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Bureau of Mines / Minerals yearbook: Metals, minerals, and fuels 1972
Year 1972, Volume 1 (1972)

Sullivan, Daniel E.; Baker, Jeannette L.; Theofilos, Nicholas G.
Review of the mineral industries,   pp. 1-59 ff. PDF (6.2 MB)

Page 2

 562 563 564 565 566 
2 MINERALS YEARBOOK, 1972 Figure 1.—Indexes of physical volume of mineral
production in the United States, by group. 
was designed to be a transition between the freeze of Phase I and less stringent
controls. Legislation approved by Congress during 1972 covered many subjects
of concern to the minerals industries. These included the environment, water,
public land, black-lung disease benefits, consumer safety, the price of gold,
and the strategic stockpile. 
 Bureau of Mines research programs continued to be directed toward developing
more effective, efficient and less costly extraction, processing, and utilization
techniques; improving mine safety; increasing the recovery of secondary resources;
and eliminating pollution problems. 
 The demand for energy continued to be strong, especially for clean-burning
fuels. Domestic fuels production expanded at a slower rate than consumption,
more fuels were imported, and there were some fuel shortages. Underground
mining of coal declined for the third consecutive year primarily because
of health and safety regulations. Surface mining increased, and, for 
the first time in the history of the industry, output from strip mines exceeded
that of deep mines. In petroleum, major concerns were import quotas and the
construction of the trans-Alaska pipeline. The pipeline would bring Alaskan
oil to the contiguous 48 States, but unsettled environmental decisions have
delayed its construction. 
 The metals industry reflected the economy as a whole in 1972. Prices increased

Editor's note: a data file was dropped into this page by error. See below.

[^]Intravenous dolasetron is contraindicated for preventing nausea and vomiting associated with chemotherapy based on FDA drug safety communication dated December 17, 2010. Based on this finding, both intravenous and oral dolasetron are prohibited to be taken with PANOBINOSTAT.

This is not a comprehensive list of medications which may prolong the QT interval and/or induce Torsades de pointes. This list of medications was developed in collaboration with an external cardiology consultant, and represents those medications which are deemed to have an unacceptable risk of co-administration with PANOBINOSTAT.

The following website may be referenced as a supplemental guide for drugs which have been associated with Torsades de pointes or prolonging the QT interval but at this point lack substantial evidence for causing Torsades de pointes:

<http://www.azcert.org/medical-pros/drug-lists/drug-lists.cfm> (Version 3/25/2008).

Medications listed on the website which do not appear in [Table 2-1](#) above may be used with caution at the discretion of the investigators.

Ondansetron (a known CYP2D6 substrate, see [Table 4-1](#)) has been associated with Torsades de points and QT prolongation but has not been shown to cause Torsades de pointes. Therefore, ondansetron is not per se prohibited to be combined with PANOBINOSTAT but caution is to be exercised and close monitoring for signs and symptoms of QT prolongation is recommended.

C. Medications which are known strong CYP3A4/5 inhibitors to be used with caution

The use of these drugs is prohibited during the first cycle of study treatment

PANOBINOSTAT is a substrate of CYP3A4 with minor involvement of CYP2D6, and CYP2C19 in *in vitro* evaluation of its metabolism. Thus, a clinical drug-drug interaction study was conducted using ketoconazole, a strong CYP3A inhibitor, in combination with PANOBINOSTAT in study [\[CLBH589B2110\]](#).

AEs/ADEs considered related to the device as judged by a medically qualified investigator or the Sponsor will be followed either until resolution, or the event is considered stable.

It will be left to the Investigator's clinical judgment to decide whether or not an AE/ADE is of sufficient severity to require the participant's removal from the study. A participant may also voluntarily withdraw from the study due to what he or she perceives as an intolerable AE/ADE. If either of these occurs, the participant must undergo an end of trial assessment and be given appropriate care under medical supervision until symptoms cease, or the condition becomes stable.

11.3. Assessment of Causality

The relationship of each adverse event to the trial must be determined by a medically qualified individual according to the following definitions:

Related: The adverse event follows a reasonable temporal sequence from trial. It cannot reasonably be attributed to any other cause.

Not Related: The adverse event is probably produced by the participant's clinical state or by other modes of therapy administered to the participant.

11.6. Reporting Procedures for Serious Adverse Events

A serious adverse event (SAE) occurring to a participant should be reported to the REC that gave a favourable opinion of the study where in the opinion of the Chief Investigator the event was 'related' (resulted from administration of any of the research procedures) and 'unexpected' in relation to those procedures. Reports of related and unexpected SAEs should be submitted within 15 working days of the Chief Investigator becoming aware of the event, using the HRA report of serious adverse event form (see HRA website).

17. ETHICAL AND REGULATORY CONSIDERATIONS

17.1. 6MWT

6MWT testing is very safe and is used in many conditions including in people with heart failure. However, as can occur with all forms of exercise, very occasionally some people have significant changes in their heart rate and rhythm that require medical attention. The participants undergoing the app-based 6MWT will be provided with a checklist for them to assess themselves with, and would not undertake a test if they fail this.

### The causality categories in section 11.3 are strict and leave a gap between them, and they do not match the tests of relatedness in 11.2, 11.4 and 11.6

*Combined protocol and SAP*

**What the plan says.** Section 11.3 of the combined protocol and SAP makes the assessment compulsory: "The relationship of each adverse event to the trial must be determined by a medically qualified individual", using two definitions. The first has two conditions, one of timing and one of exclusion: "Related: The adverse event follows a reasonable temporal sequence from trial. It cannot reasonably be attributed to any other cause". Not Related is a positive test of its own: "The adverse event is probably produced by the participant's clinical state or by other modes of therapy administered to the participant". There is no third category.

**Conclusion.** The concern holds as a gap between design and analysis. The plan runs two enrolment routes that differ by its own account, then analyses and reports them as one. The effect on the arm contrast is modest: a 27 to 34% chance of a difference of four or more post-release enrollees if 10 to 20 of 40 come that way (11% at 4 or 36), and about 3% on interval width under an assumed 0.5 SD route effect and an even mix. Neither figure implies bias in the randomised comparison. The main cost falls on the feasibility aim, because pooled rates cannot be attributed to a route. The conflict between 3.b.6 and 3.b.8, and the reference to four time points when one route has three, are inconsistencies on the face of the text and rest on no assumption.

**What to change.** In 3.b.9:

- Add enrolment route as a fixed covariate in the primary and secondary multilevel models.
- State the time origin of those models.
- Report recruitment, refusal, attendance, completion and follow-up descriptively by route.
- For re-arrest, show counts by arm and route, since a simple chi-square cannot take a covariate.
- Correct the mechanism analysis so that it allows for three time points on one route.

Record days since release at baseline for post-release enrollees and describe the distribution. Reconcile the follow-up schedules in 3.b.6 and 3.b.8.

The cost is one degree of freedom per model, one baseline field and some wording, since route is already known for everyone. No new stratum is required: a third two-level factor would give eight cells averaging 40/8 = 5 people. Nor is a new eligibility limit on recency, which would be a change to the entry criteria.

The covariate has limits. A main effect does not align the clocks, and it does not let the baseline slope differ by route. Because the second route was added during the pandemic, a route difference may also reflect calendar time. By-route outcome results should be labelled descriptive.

as did the demand for metals. There were no major strikes, but concern over
environmental problems was widely felt. Output in the nonmetallic mineral
industries was high during 1972, despite the fact that environmental problems
were significant throughout the industry. 
 The long-run growth in world trade was maintained in 1972 in spite of turmoil
in the international monetary system. The outlook for future modifications
in the system appeared good. U.S. balance of payments improved in 1972, although
a large deficit still remained. 
 Production.—In 1972, domestic production of primary minerals and mineral
fuels was valued at $32.2 billion. In 1967 constant dollars, the value of
mineral production was $27.0 billion. The value of metals and nonmetals each
increased about 7% and mineral fuels advanced 4% over 1971. 
 The Bureau of Mines total index of physical volume of mineral production
2 IC 
!? DC 
' C 
(1967 = 100) increased 2.5% to 112.6 points in 1972. The average for metals
increased 4.3% to 127.5 points. Within this group ferrous metals increased
1.5% and nonferrous metals increased 5.7%. In the nonferrous index, base
metals increased 7.8%, monetary metals declined 5.4%, and other nonferrous
2.7%. The average for nonmetals increased 5.8%. Construction, chemical, and
other nonmetals increased at rates 

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